The FDA approved Voxzogo under the accelerated approval pathway, which allows for earlier approval of drugs that treat serious conditions and fill an unmet medical need, based on a surrogate or intermediate clinical endpoint. A condition of this accelerated approval is a post-marketing study that will assess final adult height. This application also received priority review designation.

The FDA granted the approval of Voxzogo to BioMarin.
 SOURCE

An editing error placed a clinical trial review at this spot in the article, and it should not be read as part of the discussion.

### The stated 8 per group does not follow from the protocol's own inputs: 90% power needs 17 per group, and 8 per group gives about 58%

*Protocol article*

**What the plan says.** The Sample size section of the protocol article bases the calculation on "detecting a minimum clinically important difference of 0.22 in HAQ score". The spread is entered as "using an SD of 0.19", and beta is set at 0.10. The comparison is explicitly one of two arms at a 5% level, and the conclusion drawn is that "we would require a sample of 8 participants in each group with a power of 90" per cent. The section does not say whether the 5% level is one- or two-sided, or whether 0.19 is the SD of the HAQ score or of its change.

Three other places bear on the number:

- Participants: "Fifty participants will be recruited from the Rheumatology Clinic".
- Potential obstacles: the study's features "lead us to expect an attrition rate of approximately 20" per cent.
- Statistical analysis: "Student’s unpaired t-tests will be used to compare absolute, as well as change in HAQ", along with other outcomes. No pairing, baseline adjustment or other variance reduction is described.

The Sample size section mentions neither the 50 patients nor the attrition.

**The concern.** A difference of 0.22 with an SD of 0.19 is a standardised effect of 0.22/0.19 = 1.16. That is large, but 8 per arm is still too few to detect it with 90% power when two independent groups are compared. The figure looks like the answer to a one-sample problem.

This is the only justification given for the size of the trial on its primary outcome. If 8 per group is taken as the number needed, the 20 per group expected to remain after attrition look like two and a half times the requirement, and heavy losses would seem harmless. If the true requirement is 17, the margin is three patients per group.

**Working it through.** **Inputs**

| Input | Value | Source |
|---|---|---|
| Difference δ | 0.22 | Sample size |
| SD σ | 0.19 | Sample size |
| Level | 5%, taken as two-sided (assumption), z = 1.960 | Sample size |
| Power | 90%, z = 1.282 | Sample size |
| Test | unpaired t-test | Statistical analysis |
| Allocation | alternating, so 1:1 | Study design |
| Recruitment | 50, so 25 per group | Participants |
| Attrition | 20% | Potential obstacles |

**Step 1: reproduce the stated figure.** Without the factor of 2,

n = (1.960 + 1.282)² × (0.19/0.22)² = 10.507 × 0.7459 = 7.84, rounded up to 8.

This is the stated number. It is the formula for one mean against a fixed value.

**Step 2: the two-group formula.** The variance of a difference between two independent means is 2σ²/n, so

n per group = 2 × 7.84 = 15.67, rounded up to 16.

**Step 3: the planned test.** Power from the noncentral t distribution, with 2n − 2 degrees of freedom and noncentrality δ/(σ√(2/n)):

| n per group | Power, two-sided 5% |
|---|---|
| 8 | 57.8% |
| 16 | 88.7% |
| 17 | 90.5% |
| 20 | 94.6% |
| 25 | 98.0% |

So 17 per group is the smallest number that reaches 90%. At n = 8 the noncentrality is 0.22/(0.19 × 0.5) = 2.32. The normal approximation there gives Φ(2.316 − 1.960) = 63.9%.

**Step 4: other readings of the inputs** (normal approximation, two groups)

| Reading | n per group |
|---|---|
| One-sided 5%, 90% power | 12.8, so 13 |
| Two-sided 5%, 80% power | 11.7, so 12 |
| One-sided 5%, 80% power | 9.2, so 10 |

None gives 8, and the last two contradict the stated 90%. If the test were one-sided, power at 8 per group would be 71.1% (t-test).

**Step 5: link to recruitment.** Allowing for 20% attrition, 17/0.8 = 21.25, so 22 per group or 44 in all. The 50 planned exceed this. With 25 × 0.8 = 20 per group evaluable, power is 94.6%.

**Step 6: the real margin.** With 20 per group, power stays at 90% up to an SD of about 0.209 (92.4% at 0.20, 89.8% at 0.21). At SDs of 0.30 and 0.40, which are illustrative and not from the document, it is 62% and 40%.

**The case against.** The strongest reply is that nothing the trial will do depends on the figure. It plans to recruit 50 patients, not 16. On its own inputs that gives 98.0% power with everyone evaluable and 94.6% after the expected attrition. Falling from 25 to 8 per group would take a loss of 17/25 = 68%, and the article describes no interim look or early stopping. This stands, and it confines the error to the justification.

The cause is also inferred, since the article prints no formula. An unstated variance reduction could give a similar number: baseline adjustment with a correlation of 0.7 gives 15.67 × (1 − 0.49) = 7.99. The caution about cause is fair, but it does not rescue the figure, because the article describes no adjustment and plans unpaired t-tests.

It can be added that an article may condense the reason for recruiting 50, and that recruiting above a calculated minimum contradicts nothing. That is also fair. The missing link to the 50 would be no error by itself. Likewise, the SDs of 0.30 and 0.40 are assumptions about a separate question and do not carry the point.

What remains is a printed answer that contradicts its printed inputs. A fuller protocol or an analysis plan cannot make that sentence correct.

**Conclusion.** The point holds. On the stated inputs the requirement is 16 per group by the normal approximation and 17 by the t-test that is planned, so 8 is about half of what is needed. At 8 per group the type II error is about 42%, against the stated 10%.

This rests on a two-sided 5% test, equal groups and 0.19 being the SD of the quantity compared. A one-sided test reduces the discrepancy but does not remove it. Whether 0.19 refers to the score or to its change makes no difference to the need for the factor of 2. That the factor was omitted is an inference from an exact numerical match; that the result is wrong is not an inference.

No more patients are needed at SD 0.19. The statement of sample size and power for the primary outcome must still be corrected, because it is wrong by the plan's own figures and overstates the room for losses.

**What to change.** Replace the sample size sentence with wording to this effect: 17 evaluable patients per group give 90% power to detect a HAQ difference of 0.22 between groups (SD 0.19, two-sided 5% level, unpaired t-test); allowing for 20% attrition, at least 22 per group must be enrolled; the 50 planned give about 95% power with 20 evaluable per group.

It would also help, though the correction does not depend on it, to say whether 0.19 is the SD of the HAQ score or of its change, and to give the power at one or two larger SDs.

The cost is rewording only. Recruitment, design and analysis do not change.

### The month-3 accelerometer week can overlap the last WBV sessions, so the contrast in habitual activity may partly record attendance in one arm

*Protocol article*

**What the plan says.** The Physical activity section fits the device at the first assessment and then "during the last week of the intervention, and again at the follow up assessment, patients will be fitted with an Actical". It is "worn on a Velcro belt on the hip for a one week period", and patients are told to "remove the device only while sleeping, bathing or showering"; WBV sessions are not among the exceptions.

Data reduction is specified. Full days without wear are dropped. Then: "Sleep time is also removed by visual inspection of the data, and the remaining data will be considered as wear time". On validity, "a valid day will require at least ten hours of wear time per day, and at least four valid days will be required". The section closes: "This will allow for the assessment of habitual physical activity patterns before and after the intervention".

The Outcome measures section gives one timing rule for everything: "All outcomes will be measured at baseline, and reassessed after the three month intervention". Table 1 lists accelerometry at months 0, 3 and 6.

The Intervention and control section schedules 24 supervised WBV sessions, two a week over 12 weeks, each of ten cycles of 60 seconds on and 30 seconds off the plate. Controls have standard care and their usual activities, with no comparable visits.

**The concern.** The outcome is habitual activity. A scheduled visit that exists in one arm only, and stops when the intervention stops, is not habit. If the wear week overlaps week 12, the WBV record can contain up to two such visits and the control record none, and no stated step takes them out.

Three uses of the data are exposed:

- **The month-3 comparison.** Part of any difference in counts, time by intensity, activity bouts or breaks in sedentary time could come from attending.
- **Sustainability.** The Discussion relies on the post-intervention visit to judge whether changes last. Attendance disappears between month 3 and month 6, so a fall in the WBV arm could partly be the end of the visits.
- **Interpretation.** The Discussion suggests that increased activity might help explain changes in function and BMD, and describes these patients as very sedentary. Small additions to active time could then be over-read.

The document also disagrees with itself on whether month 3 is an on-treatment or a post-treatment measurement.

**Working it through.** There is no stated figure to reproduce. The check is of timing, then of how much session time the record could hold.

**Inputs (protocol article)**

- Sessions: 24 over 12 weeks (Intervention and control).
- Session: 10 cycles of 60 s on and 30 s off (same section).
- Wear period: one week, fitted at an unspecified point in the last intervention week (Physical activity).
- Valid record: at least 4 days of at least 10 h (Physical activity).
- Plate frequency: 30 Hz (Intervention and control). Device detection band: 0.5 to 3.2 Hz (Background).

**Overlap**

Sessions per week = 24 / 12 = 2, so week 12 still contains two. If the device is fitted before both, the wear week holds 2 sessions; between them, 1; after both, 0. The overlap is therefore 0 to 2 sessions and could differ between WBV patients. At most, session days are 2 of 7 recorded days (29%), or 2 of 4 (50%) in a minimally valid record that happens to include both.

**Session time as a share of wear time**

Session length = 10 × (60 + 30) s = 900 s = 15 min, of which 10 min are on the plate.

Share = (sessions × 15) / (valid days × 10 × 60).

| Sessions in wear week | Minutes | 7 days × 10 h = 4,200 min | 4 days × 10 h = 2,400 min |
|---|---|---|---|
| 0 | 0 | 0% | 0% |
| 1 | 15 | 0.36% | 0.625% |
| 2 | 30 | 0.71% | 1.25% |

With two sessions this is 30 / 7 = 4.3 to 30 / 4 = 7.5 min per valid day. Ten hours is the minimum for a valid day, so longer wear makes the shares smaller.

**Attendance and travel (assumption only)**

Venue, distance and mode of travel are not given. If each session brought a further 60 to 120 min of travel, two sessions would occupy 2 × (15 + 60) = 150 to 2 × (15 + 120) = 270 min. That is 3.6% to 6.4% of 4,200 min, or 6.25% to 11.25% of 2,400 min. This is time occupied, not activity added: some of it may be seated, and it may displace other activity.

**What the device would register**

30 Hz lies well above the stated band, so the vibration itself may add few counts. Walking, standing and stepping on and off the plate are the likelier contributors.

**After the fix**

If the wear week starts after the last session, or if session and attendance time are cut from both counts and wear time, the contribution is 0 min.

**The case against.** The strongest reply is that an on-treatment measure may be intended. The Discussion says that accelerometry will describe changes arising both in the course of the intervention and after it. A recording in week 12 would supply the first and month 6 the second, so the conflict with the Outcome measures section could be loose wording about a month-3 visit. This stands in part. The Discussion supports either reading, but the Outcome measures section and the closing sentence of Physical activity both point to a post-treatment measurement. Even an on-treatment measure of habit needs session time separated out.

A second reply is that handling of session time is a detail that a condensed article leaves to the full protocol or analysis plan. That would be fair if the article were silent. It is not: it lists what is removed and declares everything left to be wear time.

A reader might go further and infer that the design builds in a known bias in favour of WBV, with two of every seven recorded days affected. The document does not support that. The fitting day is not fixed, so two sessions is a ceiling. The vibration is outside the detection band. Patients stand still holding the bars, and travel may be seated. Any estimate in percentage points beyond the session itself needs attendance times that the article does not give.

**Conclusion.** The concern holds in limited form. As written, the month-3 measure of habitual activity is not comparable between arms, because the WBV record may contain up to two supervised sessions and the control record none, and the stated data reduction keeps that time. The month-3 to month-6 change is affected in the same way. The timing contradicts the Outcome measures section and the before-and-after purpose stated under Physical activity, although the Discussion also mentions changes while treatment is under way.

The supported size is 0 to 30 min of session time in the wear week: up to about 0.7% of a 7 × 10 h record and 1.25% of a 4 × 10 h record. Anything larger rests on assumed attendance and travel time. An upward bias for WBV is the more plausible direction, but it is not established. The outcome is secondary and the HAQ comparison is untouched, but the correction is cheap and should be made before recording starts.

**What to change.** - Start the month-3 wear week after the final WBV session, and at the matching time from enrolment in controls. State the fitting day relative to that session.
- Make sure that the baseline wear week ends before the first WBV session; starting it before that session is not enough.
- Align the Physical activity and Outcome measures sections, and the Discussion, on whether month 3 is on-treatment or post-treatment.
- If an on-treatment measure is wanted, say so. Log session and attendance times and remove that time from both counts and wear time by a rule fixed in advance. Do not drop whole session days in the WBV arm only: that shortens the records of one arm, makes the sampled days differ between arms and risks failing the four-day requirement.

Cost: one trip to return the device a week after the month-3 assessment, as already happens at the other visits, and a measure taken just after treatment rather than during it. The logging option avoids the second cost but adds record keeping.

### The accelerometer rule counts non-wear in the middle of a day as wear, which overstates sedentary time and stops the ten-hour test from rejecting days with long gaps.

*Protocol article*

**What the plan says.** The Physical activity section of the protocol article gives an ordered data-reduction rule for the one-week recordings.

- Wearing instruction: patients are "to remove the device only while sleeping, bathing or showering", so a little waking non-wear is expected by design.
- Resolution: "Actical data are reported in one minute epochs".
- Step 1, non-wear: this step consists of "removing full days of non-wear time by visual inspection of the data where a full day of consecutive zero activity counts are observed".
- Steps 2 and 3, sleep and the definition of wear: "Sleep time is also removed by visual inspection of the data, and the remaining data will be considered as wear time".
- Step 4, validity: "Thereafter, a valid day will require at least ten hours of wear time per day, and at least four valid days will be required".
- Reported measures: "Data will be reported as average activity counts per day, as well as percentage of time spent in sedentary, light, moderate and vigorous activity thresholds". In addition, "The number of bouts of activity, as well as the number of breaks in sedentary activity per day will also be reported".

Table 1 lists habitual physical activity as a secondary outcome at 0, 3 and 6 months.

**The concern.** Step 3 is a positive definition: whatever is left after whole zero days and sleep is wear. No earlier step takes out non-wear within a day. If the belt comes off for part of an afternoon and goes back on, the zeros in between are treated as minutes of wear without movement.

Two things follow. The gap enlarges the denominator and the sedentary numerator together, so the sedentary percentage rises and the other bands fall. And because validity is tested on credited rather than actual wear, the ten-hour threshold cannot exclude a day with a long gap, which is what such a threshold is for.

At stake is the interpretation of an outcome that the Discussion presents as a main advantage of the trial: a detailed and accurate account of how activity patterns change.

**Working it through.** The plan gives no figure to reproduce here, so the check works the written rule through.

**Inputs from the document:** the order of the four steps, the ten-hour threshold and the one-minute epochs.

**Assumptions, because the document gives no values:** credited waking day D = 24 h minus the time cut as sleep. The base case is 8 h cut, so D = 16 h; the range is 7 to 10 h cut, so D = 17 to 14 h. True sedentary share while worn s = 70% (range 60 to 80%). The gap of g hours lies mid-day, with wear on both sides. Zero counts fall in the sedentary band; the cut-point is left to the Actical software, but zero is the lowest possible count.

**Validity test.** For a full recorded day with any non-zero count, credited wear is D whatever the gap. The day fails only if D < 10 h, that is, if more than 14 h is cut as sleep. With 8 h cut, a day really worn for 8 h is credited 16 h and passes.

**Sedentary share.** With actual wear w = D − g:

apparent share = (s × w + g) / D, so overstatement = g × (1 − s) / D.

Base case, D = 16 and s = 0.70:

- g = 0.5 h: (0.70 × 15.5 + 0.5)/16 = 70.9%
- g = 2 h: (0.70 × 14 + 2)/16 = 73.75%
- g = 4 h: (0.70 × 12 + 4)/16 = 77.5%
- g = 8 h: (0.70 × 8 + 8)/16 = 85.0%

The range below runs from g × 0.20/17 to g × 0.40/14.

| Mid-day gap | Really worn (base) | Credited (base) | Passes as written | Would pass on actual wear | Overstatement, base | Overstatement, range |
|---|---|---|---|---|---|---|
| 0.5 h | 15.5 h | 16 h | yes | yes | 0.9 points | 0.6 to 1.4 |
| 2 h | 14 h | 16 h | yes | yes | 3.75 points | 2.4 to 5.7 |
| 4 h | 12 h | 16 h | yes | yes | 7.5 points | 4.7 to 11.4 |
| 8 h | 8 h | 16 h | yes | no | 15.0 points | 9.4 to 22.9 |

https://www.fda.gov/news-events/press-announcements/fda-approves-first-drug-improve-growth-children-most-common-form-dwarfism

Defective viral RNA sensing gene OAS1 linked to severe COVID-19

Reporter: Stephen J. Williams, Ph.D.

Source: https://www.science.org/doi/10.1126/science.abm3921

Defective viral RNA sensing linked to severe COVID-19

JOHN SCHOGGINS SCIENCE•28 Oct 2021•Vol 374, Issue 6567•pp. 535-536•DOI: 10.1126/science.abm39214,824